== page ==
Well, Regis has a lot to say about this subject so now that you have some of my background on this, let’s see what he says. He starts with a Foreward where he makes some seemingly reasonable observations.
“It is difficult to write about Scientology because of the controversies that surround this movement. Those who view Scientology as a religion are labeled as apologists or crypto-Scientologists. For many people, the Church of Scientology is just a business with some religious varnish. For others, it is a dangerous religion or a wicked religion that does not deserve attention or interest. As for Scientology, it considers itself a religion and it is highly sensitive to anything written about it with a polemical mindset. If a sociologist focuses on the ‘false religion/true religion’ issue, he/she becomes a party to the debate. Another solution consists in approaching the Church of Scientology with Weber’s phrase in mind: ‘The question is about what exists, why something exists and not to express an opinion about what is desirable.’ This is our perspective. Scientology is a social movement that exists and that needs to be studied as any other ‘social actor.’ Otherwise, it retains its aura of mystery, which suits everybody except sociologists.” (p. 165)
Now what he’s doing here is setting up his apologetics argument but he’s doing it in a crafty way. He’s setting a stage that says “Hey, academics are supposed to be neutral and we’re just supposed to study things and not say whether they are good or bad.” And if that is what he did with this paper, I’d probably give him more credit for saying this, but as you’ll see, that’s not really the case. He continues:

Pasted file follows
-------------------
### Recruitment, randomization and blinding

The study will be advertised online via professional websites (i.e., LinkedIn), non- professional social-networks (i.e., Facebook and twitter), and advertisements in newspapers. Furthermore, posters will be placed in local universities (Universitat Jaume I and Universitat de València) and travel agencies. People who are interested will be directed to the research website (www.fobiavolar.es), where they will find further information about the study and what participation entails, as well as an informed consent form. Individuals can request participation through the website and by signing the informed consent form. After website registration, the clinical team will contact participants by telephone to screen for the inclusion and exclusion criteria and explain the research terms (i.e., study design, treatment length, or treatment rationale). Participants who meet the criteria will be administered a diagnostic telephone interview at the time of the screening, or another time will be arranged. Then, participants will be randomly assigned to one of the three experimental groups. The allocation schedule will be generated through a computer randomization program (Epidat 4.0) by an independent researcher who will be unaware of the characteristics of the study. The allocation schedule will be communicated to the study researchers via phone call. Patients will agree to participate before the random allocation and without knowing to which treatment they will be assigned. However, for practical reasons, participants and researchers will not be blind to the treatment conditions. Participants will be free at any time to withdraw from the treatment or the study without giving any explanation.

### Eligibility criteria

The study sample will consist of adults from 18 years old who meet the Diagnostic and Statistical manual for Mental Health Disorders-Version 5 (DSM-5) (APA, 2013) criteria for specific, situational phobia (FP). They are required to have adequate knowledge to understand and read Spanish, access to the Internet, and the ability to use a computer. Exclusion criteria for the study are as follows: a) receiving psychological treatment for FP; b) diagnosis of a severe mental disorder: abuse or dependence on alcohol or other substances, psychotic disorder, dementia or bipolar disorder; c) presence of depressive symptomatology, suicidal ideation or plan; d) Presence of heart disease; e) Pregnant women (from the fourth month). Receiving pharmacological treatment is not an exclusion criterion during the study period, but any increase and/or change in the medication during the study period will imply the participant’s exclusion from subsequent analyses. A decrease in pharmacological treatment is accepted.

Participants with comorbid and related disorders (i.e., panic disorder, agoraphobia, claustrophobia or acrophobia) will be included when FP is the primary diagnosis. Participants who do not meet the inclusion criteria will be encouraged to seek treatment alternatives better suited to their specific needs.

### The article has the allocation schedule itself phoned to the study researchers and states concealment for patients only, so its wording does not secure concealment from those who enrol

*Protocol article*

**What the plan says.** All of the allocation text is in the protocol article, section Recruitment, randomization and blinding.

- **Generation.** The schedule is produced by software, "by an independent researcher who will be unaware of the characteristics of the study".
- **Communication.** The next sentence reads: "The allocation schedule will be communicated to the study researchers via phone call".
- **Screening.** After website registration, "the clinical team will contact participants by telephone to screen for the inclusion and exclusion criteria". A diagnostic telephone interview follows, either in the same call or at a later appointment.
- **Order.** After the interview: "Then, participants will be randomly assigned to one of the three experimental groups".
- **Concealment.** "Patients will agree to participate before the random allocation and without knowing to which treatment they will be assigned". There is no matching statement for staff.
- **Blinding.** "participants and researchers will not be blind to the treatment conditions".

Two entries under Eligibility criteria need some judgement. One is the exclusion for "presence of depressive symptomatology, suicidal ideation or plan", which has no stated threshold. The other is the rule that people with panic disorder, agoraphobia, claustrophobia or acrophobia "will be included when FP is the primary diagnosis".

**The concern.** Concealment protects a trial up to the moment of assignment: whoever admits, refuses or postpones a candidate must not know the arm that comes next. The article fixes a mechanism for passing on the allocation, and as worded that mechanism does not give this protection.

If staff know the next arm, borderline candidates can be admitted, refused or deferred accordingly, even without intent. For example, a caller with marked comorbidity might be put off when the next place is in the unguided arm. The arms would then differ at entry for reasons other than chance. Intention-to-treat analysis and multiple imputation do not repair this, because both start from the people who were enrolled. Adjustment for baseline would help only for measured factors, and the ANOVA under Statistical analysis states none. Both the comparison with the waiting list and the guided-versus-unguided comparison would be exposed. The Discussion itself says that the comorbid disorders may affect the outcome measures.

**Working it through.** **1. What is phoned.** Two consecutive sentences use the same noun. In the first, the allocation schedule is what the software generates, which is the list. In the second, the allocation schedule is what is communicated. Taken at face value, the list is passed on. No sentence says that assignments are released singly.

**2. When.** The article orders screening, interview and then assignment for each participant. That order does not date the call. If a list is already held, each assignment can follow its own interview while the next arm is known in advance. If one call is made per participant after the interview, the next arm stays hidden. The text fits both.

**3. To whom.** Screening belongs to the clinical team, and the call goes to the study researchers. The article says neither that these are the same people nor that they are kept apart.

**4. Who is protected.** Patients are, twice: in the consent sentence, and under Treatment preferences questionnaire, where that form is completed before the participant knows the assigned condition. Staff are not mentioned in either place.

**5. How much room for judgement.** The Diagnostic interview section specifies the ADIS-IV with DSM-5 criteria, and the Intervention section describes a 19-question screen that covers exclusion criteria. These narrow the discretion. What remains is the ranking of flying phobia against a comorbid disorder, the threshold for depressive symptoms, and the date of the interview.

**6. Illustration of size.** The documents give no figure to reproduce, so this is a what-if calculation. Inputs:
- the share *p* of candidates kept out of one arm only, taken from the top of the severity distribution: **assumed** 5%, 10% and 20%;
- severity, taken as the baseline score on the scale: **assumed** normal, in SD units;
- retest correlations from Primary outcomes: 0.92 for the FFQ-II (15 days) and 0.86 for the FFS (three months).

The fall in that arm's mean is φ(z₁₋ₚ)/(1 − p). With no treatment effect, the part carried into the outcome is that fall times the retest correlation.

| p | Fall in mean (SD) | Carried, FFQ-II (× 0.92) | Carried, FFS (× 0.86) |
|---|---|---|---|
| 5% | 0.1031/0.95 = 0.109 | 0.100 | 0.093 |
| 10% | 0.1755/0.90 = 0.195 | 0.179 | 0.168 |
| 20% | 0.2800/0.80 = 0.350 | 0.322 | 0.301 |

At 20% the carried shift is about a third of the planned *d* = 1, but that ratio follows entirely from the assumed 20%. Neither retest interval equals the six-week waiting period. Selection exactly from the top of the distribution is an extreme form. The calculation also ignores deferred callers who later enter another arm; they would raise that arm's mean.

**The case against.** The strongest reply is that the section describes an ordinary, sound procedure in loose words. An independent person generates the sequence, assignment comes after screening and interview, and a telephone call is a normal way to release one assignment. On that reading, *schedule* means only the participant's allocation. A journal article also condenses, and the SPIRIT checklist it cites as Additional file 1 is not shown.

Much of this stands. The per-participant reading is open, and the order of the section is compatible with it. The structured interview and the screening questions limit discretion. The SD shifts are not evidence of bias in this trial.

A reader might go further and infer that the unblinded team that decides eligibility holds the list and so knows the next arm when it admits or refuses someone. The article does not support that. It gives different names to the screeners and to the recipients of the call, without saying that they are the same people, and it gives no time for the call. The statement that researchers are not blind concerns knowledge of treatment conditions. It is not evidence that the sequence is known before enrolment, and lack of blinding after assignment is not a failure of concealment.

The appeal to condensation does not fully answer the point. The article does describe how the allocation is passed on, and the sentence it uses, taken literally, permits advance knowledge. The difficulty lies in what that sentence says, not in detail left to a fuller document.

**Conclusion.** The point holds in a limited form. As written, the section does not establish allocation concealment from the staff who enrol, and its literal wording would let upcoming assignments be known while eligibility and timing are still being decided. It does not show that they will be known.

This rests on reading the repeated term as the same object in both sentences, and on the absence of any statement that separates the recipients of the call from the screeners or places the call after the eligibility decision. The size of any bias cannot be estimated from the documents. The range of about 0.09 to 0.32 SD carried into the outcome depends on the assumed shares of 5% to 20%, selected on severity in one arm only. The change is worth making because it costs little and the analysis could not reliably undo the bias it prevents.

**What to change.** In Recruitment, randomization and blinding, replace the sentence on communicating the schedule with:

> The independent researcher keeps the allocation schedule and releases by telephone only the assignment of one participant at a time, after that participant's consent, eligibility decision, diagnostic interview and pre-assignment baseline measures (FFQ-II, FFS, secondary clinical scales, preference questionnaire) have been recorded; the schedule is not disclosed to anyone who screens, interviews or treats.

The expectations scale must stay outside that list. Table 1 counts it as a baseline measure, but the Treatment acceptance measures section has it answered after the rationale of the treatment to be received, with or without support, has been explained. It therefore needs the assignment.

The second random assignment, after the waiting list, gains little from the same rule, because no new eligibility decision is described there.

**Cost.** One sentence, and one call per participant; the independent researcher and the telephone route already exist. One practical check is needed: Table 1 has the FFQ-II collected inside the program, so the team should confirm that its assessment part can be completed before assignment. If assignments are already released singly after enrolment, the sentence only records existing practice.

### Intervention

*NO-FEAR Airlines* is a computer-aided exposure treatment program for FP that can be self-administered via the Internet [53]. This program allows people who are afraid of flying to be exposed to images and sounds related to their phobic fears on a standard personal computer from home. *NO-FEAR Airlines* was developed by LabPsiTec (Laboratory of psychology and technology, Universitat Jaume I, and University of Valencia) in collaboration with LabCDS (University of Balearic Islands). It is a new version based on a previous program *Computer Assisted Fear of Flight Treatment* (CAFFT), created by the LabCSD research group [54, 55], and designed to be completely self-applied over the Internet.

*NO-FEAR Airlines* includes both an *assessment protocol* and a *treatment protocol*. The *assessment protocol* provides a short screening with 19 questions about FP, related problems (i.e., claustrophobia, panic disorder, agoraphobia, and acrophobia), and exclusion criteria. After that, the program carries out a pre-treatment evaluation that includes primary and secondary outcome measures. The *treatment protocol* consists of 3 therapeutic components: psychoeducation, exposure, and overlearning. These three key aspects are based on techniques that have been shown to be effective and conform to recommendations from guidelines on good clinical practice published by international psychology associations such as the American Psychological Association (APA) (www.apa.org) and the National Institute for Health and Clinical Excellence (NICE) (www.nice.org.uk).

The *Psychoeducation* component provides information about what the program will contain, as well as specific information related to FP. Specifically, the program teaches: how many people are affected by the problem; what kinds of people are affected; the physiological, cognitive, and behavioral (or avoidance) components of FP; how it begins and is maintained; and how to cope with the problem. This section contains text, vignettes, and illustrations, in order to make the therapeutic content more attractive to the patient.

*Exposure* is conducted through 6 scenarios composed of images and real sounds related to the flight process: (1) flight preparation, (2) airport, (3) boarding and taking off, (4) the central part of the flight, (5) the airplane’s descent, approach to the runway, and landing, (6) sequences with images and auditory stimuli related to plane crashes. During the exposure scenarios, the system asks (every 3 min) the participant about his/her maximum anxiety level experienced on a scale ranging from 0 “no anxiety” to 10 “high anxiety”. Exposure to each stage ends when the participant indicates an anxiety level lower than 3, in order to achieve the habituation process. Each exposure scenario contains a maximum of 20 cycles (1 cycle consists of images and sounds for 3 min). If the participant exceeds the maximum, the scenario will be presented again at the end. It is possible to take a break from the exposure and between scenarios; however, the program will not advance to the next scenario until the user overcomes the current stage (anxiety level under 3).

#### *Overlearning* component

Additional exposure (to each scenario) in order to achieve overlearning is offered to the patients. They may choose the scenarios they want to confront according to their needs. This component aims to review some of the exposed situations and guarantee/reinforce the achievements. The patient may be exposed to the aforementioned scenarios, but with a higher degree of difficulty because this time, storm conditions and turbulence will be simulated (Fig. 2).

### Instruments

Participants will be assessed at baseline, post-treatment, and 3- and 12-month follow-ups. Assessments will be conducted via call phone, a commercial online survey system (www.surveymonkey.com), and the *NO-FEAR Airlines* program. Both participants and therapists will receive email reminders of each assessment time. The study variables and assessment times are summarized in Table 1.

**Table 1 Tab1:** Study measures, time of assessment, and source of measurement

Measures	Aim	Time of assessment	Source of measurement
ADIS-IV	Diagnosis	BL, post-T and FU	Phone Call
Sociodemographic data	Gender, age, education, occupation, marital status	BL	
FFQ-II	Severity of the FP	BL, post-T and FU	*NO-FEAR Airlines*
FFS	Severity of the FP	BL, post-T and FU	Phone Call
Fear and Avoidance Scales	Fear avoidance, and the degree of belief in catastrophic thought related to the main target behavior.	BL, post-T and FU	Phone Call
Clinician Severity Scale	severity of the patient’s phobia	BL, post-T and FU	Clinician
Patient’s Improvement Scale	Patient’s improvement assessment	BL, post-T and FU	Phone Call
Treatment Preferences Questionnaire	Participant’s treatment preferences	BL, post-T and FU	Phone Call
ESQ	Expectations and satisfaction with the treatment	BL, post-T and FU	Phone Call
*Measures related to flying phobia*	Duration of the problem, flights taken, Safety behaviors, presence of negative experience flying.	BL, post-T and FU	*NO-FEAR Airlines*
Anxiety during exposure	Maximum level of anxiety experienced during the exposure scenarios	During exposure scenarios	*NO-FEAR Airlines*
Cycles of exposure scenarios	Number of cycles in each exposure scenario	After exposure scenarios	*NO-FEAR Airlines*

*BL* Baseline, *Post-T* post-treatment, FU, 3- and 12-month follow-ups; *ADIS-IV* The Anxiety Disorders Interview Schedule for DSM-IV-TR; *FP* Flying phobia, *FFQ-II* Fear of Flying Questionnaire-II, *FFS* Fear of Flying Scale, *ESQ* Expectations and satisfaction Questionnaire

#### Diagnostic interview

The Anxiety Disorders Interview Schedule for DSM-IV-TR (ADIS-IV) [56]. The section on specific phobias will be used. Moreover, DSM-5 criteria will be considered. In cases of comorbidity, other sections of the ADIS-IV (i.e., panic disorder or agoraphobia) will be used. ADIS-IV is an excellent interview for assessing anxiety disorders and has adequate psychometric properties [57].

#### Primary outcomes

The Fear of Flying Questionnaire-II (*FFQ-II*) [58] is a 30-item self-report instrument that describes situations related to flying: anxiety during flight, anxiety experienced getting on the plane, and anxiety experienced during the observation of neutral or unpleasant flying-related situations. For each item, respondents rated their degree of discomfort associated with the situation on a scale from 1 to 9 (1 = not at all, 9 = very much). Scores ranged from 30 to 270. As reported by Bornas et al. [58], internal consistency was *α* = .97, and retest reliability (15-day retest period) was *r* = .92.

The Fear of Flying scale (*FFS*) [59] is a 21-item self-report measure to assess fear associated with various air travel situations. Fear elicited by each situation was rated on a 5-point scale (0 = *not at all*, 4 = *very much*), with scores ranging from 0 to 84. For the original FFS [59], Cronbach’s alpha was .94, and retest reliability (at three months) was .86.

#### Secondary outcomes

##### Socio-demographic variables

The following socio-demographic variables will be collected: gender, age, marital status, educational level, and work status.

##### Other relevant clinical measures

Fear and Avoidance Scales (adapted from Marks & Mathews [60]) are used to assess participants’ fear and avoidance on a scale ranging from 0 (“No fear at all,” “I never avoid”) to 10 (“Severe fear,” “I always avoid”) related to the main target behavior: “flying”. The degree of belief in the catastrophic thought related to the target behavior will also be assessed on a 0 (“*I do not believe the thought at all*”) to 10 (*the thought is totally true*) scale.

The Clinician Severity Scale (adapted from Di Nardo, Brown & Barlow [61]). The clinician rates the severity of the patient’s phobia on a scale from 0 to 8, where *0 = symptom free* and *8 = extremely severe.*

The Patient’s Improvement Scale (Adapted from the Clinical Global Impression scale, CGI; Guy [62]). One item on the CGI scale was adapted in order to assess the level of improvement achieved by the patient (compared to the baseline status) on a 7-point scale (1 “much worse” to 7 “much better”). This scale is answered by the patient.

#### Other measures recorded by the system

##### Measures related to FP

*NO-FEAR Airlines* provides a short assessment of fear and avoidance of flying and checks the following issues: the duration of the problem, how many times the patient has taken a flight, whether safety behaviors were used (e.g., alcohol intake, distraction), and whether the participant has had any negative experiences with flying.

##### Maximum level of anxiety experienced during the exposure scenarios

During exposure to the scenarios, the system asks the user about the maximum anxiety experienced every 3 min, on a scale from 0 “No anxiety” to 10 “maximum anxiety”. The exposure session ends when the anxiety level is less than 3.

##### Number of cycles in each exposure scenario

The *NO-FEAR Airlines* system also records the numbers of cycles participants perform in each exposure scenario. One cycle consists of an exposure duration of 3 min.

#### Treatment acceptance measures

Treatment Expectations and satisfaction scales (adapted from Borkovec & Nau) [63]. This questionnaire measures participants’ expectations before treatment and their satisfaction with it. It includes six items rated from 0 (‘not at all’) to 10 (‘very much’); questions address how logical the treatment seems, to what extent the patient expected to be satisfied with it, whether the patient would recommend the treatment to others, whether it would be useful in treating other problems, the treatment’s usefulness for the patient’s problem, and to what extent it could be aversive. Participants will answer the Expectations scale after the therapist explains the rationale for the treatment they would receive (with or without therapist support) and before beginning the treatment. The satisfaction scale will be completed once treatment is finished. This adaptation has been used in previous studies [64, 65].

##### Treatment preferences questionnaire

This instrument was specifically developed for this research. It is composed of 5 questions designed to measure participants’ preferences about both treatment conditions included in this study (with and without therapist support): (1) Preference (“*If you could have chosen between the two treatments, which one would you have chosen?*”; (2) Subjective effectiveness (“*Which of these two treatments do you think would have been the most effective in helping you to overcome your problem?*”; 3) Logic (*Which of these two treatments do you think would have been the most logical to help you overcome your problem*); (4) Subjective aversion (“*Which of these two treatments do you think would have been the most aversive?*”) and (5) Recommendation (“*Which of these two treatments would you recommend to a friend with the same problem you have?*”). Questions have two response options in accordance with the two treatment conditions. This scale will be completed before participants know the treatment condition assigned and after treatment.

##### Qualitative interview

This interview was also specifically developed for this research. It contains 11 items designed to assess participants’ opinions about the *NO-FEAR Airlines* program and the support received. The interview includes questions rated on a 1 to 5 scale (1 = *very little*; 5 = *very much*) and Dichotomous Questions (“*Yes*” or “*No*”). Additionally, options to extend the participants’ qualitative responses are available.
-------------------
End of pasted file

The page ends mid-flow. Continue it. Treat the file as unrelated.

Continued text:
“I have been studying the Church of Scientology since 1986 because this movement has some healing practices and I am interested in this topic. When I started studying healing churches, I met the spokesman for the Church in Paris and I submitted my proposed project to him. Since then, I have been acting as a participant observer of the life of the Paris branch of the Church. I made a survey on the basis of a sample chosen at random from a list of its members with the aim of working out a sociological profile of French Scientologists. I submitted another sample of long-standing followers of the Church to the MMPI personality test. I have interviewed numerous Scientologists and, finally, I devoted a chapter to this church in my two books about healing religions (Dericquebourg, 1988, 2001). In doing so, I became a controversial researcher and I eventually gave up proposing two other articles to academic reviews, including this one about the
ceremonies of the Church.” (p. 166)
I believe the controversy he’s speaking of comes from him contributing positive academic reviews to the Church verifying that they are indeed a bona-fide religion. To this day, the Church sites his work as proof that they are legitimate. I can’t say for sure, but it appears that this caused some backlash from Church critics, which clearly was enough to bother him.